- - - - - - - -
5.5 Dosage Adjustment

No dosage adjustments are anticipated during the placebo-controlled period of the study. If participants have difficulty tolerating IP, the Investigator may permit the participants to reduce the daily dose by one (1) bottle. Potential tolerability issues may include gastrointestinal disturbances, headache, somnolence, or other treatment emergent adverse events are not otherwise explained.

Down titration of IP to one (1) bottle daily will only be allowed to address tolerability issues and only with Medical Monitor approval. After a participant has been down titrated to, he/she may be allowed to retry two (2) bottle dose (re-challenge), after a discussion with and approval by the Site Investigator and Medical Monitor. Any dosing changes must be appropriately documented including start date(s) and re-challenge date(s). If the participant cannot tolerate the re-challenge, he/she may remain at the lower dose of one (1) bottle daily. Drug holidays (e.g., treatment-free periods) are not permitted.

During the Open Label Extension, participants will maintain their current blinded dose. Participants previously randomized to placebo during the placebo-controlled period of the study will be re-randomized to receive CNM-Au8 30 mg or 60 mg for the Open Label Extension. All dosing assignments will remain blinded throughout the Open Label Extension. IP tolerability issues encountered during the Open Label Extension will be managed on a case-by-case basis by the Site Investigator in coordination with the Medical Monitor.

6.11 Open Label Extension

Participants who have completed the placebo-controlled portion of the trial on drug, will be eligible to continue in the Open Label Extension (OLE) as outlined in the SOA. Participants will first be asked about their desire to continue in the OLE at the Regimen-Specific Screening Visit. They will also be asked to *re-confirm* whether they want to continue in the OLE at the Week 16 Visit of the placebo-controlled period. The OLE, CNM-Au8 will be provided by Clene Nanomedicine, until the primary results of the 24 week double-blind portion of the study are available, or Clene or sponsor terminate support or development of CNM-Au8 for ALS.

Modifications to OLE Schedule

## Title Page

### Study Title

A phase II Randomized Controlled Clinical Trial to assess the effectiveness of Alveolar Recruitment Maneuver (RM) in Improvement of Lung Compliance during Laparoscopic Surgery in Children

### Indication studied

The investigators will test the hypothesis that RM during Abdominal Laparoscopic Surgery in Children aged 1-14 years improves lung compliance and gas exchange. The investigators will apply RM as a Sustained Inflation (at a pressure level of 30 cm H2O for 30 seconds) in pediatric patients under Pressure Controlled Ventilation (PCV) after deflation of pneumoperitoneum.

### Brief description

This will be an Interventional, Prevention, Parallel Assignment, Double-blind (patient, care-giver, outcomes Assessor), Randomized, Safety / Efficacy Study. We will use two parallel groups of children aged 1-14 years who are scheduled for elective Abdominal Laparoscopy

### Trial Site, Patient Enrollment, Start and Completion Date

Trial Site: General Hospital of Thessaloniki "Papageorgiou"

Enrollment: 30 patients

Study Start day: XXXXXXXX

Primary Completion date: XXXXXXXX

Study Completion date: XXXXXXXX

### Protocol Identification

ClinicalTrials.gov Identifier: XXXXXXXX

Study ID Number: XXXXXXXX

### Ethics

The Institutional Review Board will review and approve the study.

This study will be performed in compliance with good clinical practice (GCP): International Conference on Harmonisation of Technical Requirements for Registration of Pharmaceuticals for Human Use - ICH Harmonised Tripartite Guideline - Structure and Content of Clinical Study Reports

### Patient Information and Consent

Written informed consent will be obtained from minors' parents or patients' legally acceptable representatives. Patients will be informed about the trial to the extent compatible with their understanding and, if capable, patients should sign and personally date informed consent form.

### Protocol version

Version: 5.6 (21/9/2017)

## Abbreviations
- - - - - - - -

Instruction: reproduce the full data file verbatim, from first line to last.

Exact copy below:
5.5 Dosage Adjustment

No dosage adjustments are anticipated during the placebo-controlled period of the study. If participants have difficulty tolerating IP, the Investigator may permit the participants to reduce the daily dose by one (1) bottle. Potential tolerability issues may include gastrointestinal disturbances, headache, somnolence, or other treatment emergent adverse events are not otherwise explained.

Down titration of IP to one (1) bottle daily will only be allowed to address tolerability issues and only with Medical Monitor approval. After a participant has been down titrated to, he/she may be allowed to retry two (2) bottle dose (re-challenge), after a discussion with and approval by the Site Investigator and Medical Monitor. Any dosing changes must be appropriately documented including start date(s) and re-challenge date(s). If the participant cannot tolerate the re-challenge, he/she may remain at the lower dose of one (1) bottle daily. Drug holidays (e.g., treatment-free periods) are not permitted.

During the Open Label Extension, participants will maintain their current blinded dose. Participants previously randomized to placebo during the placebo-controlled period of the study will be re-randomized to receive CNM-Au8 30 mg or 60 mg for the Open Label Extension. All dosing assignments will remain blinded throughout the Open Label Extension. IP tolerability issues encountered during the Open Label Extension will be managed on a case-by-case basis by the Site Investigator in coordination with the Medical Monitor.

6.11 Open Label Extension

Participants who have completed the placebo-controlled portion of the trial on drug, will be eligible to continue in the Open Label Extension (OLE) as outlined in the SOA. Participants will first be asked about their desire to continue in the OLE at the Regimen-Specific Screening Visit. They will also be asked to *re-confirm* whether they want to continue in the OLE at the Week 16 Visit of the placebo-controlled period. The OLE, CNM-Au8 will be provided by Clene Nanomedicine, until the primary results of the 24 week double-blind portion of the study are available, or Clene or sponsor terminate support or development of CNM-Au8 for ALS.

Modifications to OLE Schedule

## Title Page

### Study Title

A phase II Randomized Controlled Clinical Trial to assess the effectiveness of Alveolar Recruitment Maneuver (RM) in Improvement of Lung Compliance during Laparoscopic Surgery in Children

### Indication studied

The investigators will test the hypothesis that RM during Abdominal Laparoscopic Surgery in Children aged 1-14 years improves lung compliance and gas exchange. The investigators will apply RM as a Sustained Inflation (at a pressure level of 30 cm H2O for 30 seconds) in pediatric patients under Pressure Controlled Ventilation (PCV) after deflation of pneumoperitoneum.

### Brief description

This will be an Interventional, Prevention, Parallel Assignment, Double-blind (patient, care-giver, outcomes Assessor), Randomized, Safety / Efficacy Study. We will use two parallel groups of children aged 1-14 years who are scheduled for elective Abdominal Laparoscopy

### Trial Site, Patient Enrollment, Start and Completion Date

Trial Site: General Hospital of Thessaloniki "Papageorgiou"

Enrollment: 30 patients

Study Start day: XXXXXXXX

Primary Completion date: XXXXXXXX

Study Completion date: XXXXXXXX

### Protocol Identification

ClinicalTrials.gov Identifier: XXXXXXXX

Study ID Number: XXXXXXXX

### Ethics

The Institutional Review Board will review and approve the study.

This study will be performed in compliance with good clinical practice (GCP): International Conference on Harmonisation of Technical Requirements for Registration of Pharmaceuticals for Human Use - ICH Harmonised Tripartite Guideline - Structure and Content of Clinical Study Reports

### Patient Information and Consent

Written informed consent will be obtained from minors' parents or patients' legally acceptable representatives. Patients will be informed about the trial to the extent compatible with their understanding and, if capable, patients should sign and personally date informed consent form.

### Protocol version

Version: 5.6 (21/9/2017)

## Abbreviations